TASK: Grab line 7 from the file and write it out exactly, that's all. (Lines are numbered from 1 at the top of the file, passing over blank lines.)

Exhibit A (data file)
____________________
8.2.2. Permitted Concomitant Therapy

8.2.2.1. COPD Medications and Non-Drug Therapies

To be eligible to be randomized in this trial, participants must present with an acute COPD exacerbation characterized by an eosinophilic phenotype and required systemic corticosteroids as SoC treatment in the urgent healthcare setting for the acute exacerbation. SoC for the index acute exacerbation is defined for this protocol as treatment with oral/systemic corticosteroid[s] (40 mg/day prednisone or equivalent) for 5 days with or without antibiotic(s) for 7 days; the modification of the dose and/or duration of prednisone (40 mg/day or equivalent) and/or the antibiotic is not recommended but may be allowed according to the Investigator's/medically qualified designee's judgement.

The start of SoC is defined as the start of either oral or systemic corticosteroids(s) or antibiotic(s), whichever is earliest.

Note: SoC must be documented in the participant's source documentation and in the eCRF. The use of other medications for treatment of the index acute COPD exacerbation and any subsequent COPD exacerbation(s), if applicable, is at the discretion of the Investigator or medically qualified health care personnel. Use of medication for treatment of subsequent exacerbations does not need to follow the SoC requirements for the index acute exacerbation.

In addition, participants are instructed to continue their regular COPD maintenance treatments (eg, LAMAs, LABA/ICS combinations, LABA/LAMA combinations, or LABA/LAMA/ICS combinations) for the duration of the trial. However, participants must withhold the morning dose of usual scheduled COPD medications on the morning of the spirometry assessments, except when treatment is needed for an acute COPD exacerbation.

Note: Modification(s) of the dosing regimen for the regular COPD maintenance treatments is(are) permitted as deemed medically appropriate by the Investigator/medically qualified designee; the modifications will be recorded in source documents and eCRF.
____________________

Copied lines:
Note: Modification(s) of the dosing regimen for the regular COPD maintenance treatments is(are) permitted as deemed medically appropriate by the Investigator/medically qualified designee; the modifications will be recorded in source documents and eCRF.